Thousands of marchers, including Democratic congressional leaders, joined in a ceremonial crossing of the Edmund Pettus Bridge to mark the anniversary of March 7, 1965, when state troopers assaulted 600 peaceful black residents with clubs and tear gas.
"Bloody Sunday," as it became known, help spur passage of the Voting Rights Act that year.
At a unity breakfast, Gov. Robert Bentley was warmly greeted by state Sen. Hank Sanders of Selma, one of the state's top Democrats.
He "has a good heart [and] is concerned about those who have been left out," said Sanders, The Montgomery Advertiser reported.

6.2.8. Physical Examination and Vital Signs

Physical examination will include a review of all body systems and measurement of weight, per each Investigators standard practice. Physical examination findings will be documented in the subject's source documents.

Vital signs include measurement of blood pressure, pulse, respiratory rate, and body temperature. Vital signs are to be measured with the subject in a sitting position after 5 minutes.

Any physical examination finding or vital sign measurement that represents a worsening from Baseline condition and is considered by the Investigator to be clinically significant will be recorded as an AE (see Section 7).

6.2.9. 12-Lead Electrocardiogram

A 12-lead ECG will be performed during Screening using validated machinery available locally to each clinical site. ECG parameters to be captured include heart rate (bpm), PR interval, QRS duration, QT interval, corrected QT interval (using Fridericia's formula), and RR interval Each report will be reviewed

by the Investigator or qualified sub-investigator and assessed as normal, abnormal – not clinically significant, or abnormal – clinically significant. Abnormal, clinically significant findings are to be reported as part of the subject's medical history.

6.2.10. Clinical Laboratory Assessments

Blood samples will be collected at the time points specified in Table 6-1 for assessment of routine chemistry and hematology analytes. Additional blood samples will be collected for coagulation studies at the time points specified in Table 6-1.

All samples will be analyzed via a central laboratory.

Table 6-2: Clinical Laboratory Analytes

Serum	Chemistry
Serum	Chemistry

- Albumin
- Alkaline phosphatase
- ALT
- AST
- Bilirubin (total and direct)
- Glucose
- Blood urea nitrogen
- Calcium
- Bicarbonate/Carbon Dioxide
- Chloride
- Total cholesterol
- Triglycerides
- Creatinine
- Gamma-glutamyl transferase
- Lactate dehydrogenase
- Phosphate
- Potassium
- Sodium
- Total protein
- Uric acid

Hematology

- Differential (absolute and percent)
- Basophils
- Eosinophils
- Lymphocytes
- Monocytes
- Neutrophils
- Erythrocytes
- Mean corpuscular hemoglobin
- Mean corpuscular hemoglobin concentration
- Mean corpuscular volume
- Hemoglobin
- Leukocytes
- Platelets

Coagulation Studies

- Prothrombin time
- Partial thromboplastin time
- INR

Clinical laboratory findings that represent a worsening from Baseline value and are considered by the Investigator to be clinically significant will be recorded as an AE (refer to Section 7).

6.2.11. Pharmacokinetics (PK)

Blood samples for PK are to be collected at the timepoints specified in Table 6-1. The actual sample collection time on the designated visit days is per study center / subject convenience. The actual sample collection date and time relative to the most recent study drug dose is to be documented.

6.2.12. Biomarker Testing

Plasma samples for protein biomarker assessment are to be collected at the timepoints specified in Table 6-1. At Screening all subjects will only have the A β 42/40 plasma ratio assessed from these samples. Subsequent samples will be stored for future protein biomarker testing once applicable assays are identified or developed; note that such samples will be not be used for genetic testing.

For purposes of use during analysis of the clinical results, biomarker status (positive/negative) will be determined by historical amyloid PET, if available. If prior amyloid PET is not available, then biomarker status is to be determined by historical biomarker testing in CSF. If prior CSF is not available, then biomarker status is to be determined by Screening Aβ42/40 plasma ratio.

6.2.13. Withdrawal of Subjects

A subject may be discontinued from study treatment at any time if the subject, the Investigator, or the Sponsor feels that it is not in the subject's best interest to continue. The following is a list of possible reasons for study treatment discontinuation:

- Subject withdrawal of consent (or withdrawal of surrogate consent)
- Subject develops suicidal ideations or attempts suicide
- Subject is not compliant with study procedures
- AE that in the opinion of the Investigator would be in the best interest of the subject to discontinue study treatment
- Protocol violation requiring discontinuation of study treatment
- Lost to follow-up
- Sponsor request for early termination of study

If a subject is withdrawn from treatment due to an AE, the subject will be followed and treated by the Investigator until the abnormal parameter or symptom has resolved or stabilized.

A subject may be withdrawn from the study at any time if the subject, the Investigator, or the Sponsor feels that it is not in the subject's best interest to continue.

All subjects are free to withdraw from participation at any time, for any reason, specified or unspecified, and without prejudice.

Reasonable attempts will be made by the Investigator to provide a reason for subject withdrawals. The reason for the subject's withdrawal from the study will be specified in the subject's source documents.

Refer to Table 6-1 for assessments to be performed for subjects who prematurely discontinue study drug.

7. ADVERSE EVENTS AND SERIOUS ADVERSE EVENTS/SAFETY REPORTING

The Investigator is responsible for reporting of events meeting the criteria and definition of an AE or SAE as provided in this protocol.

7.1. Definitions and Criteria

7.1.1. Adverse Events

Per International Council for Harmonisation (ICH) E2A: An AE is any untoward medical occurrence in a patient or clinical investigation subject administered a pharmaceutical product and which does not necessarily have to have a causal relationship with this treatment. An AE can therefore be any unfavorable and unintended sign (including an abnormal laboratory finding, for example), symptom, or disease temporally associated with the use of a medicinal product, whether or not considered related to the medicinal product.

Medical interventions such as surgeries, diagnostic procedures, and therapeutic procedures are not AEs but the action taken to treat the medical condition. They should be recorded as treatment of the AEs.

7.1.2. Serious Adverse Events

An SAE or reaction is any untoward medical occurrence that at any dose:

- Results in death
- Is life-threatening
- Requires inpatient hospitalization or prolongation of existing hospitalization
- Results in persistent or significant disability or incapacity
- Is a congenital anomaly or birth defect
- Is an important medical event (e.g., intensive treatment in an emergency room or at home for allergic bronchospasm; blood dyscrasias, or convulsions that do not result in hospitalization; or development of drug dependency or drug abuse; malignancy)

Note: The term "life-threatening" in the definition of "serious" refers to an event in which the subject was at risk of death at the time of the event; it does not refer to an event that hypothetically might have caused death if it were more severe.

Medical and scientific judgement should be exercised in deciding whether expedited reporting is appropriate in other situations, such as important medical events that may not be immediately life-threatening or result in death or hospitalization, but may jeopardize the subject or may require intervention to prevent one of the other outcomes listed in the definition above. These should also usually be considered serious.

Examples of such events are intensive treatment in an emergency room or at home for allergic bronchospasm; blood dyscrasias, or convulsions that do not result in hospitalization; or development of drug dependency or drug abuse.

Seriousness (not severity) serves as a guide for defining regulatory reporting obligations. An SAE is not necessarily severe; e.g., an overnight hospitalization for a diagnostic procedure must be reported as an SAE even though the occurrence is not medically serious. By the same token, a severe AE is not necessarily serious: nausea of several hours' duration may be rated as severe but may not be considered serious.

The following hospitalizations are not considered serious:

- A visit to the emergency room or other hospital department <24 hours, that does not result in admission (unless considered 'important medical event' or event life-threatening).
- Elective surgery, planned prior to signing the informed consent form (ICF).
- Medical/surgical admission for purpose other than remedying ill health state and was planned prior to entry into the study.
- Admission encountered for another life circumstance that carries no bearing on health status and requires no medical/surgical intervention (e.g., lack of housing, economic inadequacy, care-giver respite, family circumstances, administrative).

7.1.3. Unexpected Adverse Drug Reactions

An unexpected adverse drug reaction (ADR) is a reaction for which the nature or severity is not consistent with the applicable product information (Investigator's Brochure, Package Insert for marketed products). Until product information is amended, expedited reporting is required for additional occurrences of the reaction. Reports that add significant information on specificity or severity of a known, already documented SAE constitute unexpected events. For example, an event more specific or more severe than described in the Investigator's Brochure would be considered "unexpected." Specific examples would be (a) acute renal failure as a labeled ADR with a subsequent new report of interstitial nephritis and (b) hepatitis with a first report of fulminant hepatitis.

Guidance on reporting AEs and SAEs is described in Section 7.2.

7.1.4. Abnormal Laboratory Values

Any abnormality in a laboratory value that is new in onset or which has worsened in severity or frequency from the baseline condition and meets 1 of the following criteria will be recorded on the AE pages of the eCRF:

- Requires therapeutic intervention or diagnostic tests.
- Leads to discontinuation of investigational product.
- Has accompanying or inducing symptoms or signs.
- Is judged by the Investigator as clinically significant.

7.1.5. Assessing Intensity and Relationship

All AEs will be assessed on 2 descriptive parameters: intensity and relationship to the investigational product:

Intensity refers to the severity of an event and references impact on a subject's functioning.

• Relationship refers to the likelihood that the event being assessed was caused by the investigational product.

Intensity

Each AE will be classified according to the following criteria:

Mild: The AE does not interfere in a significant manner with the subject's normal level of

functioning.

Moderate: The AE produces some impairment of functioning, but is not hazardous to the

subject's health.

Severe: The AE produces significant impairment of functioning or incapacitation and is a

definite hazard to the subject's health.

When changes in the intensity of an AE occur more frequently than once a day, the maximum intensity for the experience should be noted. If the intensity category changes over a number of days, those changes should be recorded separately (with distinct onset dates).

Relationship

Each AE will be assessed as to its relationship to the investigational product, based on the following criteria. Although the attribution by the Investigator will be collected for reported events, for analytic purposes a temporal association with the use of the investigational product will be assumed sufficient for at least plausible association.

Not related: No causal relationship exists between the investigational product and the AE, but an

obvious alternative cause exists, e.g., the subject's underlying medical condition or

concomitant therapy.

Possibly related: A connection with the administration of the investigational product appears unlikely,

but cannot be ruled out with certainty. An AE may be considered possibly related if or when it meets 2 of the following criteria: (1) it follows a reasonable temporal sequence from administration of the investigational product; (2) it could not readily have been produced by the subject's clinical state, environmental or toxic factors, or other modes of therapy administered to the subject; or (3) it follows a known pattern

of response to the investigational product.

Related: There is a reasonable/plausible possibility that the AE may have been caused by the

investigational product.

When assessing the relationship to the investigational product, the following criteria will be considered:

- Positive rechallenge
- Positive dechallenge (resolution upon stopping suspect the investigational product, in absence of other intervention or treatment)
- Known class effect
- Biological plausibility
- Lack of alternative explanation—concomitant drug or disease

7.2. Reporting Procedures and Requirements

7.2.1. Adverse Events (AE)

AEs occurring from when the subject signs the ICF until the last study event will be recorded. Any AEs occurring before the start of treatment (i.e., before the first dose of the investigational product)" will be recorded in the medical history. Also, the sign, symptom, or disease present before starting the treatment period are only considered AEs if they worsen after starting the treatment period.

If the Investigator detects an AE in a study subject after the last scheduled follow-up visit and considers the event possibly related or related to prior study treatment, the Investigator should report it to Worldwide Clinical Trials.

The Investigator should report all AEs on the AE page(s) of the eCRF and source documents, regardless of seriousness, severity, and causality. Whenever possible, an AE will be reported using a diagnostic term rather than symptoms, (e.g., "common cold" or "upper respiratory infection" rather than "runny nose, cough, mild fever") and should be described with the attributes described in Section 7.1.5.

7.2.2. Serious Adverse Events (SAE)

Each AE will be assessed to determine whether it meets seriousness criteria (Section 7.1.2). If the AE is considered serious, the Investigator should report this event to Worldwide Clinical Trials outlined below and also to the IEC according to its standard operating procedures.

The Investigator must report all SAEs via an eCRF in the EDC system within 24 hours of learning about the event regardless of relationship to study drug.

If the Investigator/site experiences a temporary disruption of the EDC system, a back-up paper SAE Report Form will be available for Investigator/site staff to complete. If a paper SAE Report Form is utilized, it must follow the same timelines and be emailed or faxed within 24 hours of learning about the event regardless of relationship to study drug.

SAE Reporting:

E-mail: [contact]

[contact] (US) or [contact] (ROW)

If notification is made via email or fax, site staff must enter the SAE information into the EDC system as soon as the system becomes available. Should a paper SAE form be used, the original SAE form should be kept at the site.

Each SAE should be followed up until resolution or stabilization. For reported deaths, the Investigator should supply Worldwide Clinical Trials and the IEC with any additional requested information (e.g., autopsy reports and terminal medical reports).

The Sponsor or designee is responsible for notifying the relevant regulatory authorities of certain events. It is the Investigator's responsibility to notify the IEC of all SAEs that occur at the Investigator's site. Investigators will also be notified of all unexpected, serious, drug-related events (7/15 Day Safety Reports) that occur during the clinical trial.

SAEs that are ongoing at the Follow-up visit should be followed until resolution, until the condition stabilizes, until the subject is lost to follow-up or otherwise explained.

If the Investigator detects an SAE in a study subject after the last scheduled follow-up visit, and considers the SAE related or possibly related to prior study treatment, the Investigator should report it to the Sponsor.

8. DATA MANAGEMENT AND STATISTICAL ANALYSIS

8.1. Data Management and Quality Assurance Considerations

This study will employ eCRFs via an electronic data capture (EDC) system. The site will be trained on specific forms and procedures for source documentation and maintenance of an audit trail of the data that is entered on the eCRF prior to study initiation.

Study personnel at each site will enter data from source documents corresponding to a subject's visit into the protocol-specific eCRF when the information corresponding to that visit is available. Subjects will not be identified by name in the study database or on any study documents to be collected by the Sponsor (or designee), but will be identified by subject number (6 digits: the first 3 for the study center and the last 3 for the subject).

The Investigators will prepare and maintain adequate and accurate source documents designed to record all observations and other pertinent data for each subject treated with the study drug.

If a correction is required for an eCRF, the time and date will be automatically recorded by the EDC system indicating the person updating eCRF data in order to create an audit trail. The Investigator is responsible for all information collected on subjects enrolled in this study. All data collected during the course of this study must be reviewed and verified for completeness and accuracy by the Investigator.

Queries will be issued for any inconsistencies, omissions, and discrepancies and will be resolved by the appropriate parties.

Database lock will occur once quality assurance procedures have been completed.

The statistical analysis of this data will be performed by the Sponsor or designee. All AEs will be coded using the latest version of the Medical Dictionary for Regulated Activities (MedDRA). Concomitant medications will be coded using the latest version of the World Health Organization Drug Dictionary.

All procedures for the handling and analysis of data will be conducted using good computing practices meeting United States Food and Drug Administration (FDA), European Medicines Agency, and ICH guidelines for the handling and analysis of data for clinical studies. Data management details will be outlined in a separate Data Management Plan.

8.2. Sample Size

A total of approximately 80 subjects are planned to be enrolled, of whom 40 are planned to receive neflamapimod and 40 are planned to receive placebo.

Sanders noted the appointment of several blacks to high posts in the new administration, in contrast to former Gov. Bob Riley's administration.
To applause from hundreds, Bentley said he named Hugh McCall the first black full-time director of public safety "not because of his color, but because of his outstanding leadership."
Rep. James Clyburn, D-S.C., the third-ranking Democrat in the House, delivered the sermon at Brown Chapel AME Church, Selma's most prominent black house of worship.